All together now
It is "synchronised", meaning every advanced economy has been sliding together, making it the worst year since 1945. Advanced countries will see their economies shrink by about 4 per cent in 2009. In contrast, some emerging economies, and in particular China and India, are steaming ahead. China recorded year-on-year growth of 7.9 per cent in the second quarter, while India, according to ING’s latest forecasts, will grow 6 per cent this year and nearly 7 per cent in 2010.
China’s growth, partly driven by a big programme of public spending increases, is starting to lift other economies, particularly in Asia. When G20 leaders gather in September in Pittsburgh for their third summit during the crisis, they will salute the efforts China and India are making to prop up the world economy. To many it may seem strange that China and India, who appear to be new arrivals on the world scene, are so important. China is about to overhaul Germany as the world’s biggest exporter and will soon overtake Japan as the second largest economy.
Back to the future
To economic historians, however, there is nothing unusual in this. China and India used to be the dominant players on the global economic scene. Calculations by the eminent economic historian Angus Maddison show that 2,000 years ago the two countries accounted for 59 per cent of the world’s gross domestic product with India as the senior partner with 33 per cent. At the time of the European renaissance, around 1500, China and India’s share was still about half of the global economy. They had large populations and relatively high living standards. Their importance only began to decline when they failed to respond to the European industrial revolution in the late 18th century.
Today, China and India have even larger populations; 1.3 billion in China and 1.1 billion in India, and they have rising living standards. This combination means their share of the world economy is rising fast. There is a good chance that by 2050 the three biggest economies in the world will be China, India and America.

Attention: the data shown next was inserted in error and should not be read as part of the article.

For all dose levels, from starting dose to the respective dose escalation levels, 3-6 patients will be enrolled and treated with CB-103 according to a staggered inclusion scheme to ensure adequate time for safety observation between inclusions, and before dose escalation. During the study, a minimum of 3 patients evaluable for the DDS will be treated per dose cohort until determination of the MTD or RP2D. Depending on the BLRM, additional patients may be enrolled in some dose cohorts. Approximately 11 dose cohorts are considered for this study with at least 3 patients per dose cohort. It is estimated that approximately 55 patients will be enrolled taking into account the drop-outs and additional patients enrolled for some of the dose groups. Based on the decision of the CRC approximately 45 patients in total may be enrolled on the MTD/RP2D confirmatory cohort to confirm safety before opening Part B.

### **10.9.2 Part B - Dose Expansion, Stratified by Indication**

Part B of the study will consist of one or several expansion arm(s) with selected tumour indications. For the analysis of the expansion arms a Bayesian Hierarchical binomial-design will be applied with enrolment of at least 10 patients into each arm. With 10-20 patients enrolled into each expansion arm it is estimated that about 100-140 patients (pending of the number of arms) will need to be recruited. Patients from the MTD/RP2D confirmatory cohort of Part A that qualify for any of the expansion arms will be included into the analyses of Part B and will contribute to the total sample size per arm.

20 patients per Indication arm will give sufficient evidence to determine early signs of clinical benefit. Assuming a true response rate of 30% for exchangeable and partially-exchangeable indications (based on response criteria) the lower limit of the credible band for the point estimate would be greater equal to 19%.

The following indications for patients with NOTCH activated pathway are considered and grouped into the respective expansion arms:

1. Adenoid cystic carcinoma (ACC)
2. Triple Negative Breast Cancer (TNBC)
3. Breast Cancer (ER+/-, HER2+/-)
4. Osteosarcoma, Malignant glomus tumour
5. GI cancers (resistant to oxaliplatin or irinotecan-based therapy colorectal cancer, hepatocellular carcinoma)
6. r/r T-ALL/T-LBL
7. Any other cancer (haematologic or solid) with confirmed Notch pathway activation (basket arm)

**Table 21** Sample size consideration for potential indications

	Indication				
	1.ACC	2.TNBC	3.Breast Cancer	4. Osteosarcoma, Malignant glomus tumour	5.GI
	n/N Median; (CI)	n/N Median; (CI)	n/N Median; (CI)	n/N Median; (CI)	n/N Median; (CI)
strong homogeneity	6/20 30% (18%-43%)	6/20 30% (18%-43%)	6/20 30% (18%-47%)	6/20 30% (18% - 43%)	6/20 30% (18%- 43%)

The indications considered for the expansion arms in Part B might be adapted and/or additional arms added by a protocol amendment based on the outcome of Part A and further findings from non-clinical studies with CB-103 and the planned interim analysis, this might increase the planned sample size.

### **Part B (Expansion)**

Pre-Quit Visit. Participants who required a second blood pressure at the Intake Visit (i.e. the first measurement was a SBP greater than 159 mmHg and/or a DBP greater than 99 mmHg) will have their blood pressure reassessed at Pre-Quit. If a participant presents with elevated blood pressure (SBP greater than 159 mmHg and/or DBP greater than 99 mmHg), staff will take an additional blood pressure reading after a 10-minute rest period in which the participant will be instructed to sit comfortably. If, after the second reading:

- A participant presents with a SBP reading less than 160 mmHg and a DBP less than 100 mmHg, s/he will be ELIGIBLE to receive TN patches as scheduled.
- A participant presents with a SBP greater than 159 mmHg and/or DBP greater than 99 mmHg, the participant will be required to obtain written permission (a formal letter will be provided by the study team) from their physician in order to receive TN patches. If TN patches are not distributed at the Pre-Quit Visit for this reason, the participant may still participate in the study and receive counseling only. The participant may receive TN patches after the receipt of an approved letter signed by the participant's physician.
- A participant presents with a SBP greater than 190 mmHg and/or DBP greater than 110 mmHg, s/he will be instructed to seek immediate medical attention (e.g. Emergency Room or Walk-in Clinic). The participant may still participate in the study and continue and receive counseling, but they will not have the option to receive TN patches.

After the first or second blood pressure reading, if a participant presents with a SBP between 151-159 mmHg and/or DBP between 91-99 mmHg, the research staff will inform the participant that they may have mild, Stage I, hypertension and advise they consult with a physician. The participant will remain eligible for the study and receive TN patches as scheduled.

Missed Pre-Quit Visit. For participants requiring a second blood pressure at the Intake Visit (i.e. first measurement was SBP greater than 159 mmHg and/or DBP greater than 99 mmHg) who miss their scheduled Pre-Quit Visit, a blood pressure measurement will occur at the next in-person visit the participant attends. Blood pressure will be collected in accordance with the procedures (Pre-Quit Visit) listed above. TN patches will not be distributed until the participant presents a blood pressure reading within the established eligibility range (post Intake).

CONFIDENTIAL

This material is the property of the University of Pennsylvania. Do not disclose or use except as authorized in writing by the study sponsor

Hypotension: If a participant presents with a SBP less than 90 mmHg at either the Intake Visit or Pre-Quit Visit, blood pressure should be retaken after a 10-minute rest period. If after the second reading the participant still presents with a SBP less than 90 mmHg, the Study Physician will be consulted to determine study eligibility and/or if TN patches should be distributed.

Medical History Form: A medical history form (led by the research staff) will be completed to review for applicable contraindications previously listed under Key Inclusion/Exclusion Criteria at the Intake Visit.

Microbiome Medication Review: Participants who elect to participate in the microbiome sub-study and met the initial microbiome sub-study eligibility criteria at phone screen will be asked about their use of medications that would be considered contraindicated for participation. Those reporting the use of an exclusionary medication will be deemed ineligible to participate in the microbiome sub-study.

What are the implications? It is easy to be fearful of the shift eastwards in the world economy and the danger that Europe becomes an uncompetitive backwater. There is, however, no reason to be so pessimistic. For business, the growth of China and India opens up enormous new opportunities and for investors it means the world economy will for the foreseeable future be stronger than it would otherwise have been. Economists often talk of big events as “shocks” and there is no doubt that the rise of China and India is a positive shock for the world. One eminent economist, Professor Richard Freeman of Harvard University, equates it to a doubling of the size of the global marketplace.
There are challenges as well as opportunities, notably handling the environmental impact of the economic rise of these two large-population economies. But we should be positive, not fearful, about this development.
By David Smith
Chief Economics Correspondent
Sunday Times, UK